Students demanded the University take further action to support diversity and address racism at a town hall meeting Tuesday held in the wake of the campus-wide controversy surrounding a racist Snapchat post.
The town hall, held in a packed room in the Marvin Center, was the result of student calls for action earlier this month after members of the sorority Alpha Phi were depicted in a Snapchat showing one of the members holding a banana peel with the caption, “Izzy: ‘I’m 1/16 black.’” University President Thomas LeBlanc later committed to holding several meetings on race and diversity in the wake of the incident and said the post would lead to a further examination of the role of Greek life on campus.
A group of top administrators who attended the event attempted to reassure the students gathered that improving the racial climate on campus was a top priority, pointing to a slew of measures – including mandatory freshman diversity training and Tuesday’s town hall – announced in the wake of the incident to address racism.
Caroline Laguerre-Brown, the vice provost for diversity, equity and community engagement, and LeBlanc, who opened the event, said creating spaces – like the town hall – for administrators to hear student concerns is the first step toward making the campus more inclusive.
LeBlanc said that in meeting with students over the past few weeks, he has heard from students of color that they “do not feel fully welcome” at GW.
“I’m very sensitive to the fact that a number of our students of color have lost a lot of sleep and have worked a lot on this issue, have not spent as much time studying as they probably would have liked, and we need to take this on as a shared commitment for our community,” he said. “This is not something we delegate to the black students.”
LeBlanc said he hoped the town hall could move past “the specifics of one incident” to address other student concerns that have been raised in the past few weeks. He said his goal for the meeting was to hear from students about how to create a “more inclusive community.”
“Frankly, diversity is our strength, but if there are people here who don’t feel welcome, we’re failing,” he said.
Many black students voiced frustration at the treatment of students of color on campus. Raising issues like the bigoted history of campus buildings, racially charged remarks from faculty and mental health, many expressed skepticism that the steps announced earlier this month would be enough to improve their experiences on campus.
In a conversation that occasionally turned heated, some students of color said they didn’t feel like the institution cared about their community.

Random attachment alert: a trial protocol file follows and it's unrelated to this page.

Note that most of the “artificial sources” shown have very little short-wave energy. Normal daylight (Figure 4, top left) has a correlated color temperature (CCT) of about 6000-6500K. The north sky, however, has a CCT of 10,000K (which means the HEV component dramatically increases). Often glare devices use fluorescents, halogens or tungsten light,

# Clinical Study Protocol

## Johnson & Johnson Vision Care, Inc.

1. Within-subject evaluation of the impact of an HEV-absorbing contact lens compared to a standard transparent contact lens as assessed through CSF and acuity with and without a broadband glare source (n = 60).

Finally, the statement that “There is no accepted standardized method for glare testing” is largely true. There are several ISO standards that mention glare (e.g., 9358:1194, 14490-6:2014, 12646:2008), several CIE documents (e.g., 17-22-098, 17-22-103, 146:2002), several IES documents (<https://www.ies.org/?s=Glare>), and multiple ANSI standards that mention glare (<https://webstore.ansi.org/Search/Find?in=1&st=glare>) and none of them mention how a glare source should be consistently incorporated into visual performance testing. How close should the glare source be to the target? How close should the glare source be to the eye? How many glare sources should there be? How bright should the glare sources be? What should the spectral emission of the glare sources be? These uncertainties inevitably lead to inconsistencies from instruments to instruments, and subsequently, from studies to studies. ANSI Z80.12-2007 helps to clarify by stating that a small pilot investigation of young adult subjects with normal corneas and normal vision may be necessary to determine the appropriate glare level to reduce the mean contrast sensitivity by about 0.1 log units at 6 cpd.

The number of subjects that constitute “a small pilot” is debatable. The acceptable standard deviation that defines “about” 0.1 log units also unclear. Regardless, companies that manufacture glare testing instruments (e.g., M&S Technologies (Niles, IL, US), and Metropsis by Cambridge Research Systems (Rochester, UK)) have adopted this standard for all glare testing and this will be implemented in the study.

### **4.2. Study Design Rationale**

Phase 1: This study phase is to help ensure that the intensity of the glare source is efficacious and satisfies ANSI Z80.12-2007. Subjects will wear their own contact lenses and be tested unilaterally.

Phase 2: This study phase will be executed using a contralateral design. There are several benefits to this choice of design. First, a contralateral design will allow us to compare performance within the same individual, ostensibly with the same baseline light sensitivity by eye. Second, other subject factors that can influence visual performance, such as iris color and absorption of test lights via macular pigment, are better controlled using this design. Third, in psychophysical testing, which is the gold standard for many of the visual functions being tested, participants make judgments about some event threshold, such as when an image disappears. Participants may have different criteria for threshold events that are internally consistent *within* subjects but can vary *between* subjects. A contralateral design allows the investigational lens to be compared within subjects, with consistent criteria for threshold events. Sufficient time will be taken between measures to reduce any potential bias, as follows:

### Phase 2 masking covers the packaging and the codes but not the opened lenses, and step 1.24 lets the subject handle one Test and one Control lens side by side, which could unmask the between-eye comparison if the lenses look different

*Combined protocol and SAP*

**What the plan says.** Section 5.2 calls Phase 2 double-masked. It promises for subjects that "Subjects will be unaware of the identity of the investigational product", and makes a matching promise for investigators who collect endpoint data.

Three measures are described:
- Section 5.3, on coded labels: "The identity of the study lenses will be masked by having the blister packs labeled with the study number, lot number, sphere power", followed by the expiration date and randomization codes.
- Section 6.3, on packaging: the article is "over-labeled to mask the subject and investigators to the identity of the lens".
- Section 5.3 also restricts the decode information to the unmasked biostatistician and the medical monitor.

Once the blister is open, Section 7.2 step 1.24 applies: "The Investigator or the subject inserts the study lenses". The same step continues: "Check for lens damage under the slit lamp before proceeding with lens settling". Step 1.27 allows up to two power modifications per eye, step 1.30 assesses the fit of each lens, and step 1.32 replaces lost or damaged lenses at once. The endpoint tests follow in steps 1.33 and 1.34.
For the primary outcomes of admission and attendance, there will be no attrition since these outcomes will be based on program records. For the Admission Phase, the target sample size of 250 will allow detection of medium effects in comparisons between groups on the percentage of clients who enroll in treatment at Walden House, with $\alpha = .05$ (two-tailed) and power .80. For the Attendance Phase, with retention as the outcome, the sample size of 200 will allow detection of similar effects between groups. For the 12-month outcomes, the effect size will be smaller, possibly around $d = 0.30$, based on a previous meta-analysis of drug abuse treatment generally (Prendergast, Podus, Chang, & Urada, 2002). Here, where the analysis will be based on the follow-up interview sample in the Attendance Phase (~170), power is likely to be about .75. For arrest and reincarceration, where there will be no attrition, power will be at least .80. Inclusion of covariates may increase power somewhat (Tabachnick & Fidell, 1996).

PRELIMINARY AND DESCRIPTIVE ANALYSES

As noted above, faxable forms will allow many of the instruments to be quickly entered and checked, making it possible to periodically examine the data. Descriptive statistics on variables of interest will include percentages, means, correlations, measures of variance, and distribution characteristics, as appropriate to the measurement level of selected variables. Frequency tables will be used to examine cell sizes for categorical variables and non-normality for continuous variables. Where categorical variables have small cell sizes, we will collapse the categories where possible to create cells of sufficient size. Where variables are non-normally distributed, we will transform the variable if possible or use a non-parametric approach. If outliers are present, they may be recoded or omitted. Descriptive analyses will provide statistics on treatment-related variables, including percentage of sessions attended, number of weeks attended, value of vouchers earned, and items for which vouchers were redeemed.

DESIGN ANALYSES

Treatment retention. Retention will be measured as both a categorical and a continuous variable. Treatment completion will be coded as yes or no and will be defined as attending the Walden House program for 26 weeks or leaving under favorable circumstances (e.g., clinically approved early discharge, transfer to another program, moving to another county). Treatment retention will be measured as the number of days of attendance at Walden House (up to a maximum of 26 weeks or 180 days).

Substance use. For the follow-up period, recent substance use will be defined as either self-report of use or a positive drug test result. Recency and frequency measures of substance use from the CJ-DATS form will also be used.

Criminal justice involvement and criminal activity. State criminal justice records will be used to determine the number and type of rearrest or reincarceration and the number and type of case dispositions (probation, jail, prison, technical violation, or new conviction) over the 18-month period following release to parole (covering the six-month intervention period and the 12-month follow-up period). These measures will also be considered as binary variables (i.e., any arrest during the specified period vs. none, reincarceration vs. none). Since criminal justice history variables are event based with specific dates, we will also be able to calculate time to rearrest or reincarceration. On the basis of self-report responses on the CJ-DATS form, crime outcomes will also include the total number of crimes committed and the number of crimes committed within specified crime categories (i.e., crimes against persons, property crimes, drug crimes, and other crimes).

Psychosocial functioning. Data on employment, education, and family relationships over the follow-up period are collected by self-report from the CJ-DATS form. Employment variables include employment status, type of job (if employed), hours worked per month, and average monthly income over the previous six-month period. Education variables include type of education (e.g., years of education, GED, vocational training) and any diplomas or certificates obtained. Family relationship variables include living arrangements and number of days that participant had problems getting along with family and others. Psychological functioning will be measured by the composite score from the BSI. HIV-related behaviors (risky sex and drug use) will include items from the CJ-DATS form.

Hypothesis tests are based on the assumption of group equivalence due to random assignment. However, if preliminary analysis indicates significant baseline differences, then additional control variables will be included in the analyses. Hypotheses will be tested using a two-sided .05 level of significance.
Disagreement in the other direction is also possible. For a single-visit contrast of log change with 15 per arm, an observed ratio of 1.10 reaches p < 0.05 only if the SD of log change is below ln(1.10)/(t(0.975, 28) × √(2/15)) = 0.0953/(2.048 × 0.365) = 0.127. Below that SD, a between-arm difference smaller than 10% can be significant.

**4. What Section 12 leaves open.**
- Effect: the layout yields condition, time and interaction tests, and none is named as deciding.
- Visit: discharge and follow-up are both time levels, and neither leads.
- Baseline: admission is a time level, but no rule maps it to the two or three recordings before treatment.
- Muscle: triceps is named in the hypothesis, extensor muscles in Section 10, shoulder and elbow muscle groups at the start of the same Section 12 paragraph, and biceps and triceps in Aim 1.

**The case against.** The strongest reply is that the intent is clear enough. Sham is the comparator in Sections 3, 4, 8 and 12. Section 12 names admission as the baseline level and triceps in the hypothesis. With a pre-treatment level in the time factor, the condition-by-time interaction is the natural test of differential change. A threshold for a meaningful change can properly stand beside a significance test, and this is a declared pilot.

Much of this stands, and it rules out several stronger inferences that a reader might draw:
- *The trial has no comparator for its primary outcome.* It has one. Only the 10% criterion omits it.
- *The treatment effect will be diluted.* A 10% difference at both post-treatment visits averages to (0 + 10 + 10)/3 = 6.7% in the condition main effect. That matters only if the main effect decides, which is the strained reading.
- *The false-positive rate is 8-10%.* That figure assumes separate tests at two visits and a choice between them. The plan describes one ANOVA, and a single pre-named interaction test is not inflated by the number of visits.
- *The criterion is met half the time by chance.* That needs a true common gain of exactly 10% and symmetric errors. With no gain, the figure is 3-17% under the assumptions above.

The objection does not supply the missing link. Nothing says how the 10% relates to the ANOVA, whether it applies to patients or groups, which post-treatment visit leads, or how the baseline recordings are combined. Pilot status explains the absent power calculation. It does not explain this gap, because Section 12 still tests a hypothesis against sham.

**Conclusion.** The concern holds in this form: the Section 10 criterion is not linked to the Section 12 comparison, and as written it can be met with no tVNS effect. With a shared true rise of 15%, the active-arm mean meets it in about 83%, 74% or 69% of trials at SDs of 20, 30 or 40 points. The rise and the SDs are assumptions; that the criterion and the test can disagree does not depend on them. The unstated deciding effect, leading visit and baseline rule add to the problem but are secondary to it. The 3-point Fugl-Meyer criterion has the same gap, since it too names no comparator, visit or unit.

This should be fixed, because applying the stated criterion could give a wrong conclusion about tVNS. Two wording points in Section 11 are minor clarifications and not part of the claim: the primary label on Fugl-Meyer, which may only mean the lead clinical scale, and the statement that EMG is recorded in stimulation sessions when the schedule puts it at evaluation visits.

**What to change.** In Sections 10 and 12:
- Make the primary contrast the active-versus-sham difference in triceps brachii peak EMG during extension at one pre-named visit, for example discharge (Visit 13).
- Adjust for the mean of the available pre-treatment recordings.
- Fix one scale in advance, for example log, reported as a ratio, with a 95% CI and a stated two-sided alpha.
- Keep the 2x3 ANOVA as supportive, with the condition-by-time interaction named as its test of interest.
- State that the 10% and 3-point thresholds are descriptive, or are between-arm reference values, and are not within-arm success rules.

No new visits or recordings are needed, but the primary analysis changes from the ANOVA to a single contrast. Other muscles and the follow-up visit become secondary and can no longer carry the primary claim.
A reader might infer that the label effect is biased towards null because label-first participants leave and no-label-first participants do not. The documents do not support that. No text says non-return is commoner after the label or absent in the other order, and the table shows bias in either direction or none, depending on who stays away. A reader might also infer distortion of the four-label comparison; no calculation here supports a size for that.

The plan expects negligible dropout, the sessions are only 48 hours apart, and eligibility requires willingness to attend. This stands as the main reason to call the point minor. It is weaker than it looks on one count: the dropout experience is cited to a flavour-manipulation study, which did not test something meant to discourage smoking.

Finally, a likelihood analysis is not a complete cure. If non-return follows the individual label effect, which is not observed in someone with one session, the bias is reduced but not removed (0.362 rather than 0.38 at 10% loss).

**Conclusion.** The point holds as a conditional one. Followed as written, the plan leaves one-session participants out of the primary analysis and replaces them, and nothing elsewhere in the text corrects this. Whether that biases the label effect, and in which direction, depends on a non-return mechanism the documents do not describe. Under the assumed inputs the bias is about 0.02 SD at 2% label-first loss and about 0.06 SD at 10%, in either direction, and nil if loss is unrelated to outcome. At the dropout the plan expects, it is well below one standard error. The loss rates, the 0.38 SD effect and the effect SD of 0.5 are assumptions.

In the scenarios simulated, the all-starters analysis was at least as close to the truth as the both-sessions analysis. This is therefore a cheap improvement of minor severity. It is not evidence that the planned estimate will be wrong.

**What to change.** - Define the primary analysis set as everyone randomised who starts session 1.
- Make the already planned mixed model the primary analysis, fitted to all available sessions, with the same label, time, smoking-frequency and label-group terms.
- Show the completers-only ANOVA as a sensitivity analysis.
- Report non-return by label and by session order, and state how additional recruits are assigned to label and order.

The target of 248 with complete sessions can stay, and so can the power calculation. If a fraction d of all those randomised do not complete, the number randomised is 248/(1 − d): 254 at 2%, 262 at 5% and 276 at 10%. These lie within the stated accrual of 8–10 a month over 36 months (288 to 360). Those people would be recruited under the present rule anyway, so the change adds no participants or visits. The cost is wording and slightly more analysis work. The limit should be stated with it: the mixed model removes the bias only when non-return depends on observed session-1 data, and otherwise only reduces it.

Student Association Sen. Imani Ross, U-at-Large, who was among the first to alert administrators to the Snapchat and introduced a resolution in the SA Senate earlier this month calling for the removal of the Alpha Phi from campus, said the University is advertised as a diverse school, but that often students from diverse backgrounds feel left out of the campus community.
“Diversity isn’t entertainment,” Ross said. “It’s not just an experience or something to look at. It’s something that you have to be actively involved in.”
Ross said she felt the University wasn’t transparent enough about the results of the investigation into the Snapchat post. Officials said earlier this month that the two girls pictured in the post would not face disciplinary consequences because the girl who took the photo claimed responsibility for captioning and posting it. An investigation into the Alpha Phi chapter remains ongoing.
“We’re having a conversation about moving forward, but we haven’t dealt with anything that actually happened and what we’re actually going to do with situations like that,” she said.
Junior Faith Hudson said conversations about diversity are important, but they are limited in their effects because there needs to be institutional change to address a problem like racism.
“I urge and challenge you all to actually listen to us and actually make a difference,” Hudson said. “Put a policy in place. Do something. Make a change.”
Following the town hall, Michael Tapscott, the director of the Multicultural Student Services Center, proposed multiple solutions going beyond dialogue to address students’ concerns. He mentioned diversity training and encouraging students to not affirm racist remarks or behavior by being silent.
“We have to pay specific attention to the black student community and we have to be more on point with respect to how we handle that community,” Tapscott said.
Sophomore Abiola Agoro said she didn’t feel like her questions were answered by administrators during the meeting and that there needs to be more tangible action – involving students – by the University to combat on-campus racism.
“I honestly feel like we’ve talked enough and there needs to not be talking anymore,” she said. “I appreciate the fact that they’re holding this meeting because it takes a lot to sit here and have students kind of telling you what you’re doing wrong.”